In Memory of
U.S. Navy Seaman 1st Class
Arnold Leo Anderson
Waverly, South Dakota
Codington County
November 24, 1922-December 7, 1941
Killed in Action on Pearl Harbor, Hawaii

Arnold Leo Anderson marker & dogtags at the memorial dedication

Arnold Leo Anderson was born in Maida, N.D. on November 24, 1922 to Mr. and Mrs. Alvin Anderson.  He moved with his parents to Waverly in June, 1938.  His father, Alvin Anderson, was the manager of the elevator in Waverly.  He had two siblings, a sister, Bonnie Jean and a brother, Ellis Dean.  He graduated from Waverly High School in the spring of 1940.  He was called by the nickname of “Leo” by his friends and family.  Leo was a well liked young lad and was involved in sports and other school activities. 

Three inseparable high school friends joined the service on December 2, 1940 at the Watertown Recruiting Station.  They were John F. (Bud) Wall, Jr., Arnold Leo Anderson and Edward “Dewey” Schulz.  They were all sent to Boot Camp Training at Great Lakes, Illinois.  Leo and Dewey became ill during basic training and were out of training camp for ten days.  As a result, they were sent back to another company.  Upon completion of training, Seaman 1st Class Anderson was assigned to the USS Nevada.  His only brother, Ellis Dean Anderson, died October 20, 1941 of encephalitis at the Watertown hospital.

Arnold Leo Anderson was killed in action on Pearl Harbor on December 7, 1941.  He was the first Codington County serviceman killed in World War II.  The USS Nevada attempted to depart Pearl Harbor when the bombing began.  A Japanese bomb hit the ship’s propeller resulting in beaching the vessel.  Seaman Anderson’s gun crew continued to fire upon the enemy.  On the third bombing run by the Japanese, a bomb hit Seaman Anderson’s crew.  He was awarded the Purple Heart posthumously.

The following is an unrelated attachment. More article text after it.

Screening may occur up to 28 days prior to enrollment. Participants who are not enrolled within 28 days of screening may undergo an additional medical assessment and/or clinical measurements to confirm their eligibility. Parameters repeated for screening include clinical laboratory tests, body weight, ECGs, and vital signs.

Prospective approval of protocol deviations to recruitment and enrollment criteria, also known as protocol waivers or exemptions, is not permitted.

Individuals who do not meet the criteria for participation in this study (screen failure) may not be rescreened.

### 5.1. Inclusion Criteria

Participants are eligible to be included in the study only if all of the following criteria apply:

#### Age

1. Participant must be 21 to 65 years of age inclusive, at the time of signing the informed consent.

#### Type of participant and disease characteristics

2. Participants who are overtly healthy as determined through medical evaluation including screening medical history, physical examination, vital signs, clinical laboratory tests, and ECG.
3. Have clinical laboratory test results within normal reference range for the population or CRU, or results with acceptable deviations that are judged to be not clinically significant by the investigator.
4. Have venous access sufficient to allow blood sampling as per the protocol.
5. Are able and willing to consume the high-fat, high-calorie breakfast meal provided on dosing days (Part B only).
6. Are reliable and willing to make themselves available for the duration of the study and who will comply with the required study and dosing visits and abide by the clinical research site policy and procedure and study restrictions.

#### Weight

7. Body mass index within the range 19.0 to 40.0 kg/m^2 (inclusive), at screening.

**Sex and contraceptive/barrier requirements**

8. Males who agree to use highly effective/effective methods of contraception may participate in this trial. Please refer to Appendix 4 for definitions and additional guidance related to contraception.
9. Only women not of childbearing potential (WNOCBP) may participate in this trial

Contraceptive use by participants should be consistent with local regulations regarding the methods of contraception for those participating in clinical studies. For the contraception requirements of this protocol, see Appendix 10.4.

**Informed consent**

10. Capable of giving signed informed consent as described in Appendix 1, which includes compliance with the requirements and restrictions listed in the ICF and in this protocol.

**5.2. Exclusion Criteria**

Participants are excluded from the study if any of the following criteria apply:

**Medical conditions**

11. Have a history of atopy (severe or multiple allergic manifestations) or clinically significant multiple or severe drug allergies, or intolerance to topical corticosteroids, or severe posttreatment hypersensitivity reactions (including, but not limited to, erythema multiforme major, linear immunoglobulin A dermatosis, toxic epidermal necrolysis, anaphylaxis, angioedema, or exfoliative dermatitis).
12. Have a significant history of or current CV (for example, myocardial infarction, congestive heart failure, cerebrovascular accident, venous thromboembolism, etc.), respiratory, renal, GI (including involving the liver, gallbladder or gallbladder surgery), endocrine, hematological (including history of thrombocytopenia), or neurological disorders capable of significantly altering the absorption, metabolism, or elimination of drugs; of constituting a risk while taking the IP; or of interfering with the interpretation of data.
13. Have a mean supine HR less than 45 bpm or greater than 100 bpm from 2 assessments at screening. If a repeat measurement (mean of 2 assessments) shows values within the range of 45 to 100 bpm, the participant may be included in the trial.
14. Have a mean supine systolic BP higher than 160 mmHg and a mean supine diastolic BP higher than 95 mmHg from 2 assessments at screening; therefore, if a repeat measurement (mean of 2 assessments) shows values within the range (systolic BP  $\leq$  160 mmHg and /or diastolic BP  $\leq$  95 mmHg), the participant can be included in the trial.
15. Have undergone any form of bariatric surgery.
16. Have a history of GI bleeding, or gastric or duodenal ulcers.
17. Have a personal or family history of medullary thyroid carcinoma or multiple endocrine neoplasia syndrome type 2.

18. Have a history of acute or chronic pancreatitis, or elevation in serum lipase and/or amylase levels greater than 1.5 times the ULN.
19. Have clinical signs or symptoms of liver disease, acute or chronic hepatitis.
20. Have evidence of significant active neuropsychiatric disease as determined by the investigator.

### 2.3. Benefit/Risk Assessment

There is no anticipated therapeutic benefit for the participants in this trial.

The father of Seaman Anderson was an active member of the Codington County American Legion Post No. 16 and served with the American forces in World War I.  Mr. Anderson when he heard of son’s death expressed a desire to enlist in this country’s armed forces again. 

Upon his death, Seaman Anderson was buried at Hickman Field, Pearl Harbor, Hawaii.  In 1957, Seaman 1st Class Anderson’s body was returned to the mainland and interned at Fort Snelling, Minnesota.  His best buddy, John “Bud” Wall and his wife attended the service to welcome their friend and hero home.

This entry was respectfully submitted by Bonnie Bjork, Pierre, South Dakota, August 6, 2002.  Information for this entry was provided by John F. Wall, Jr., Watertown, South Dakota and the archives of the Watertown Public Opinion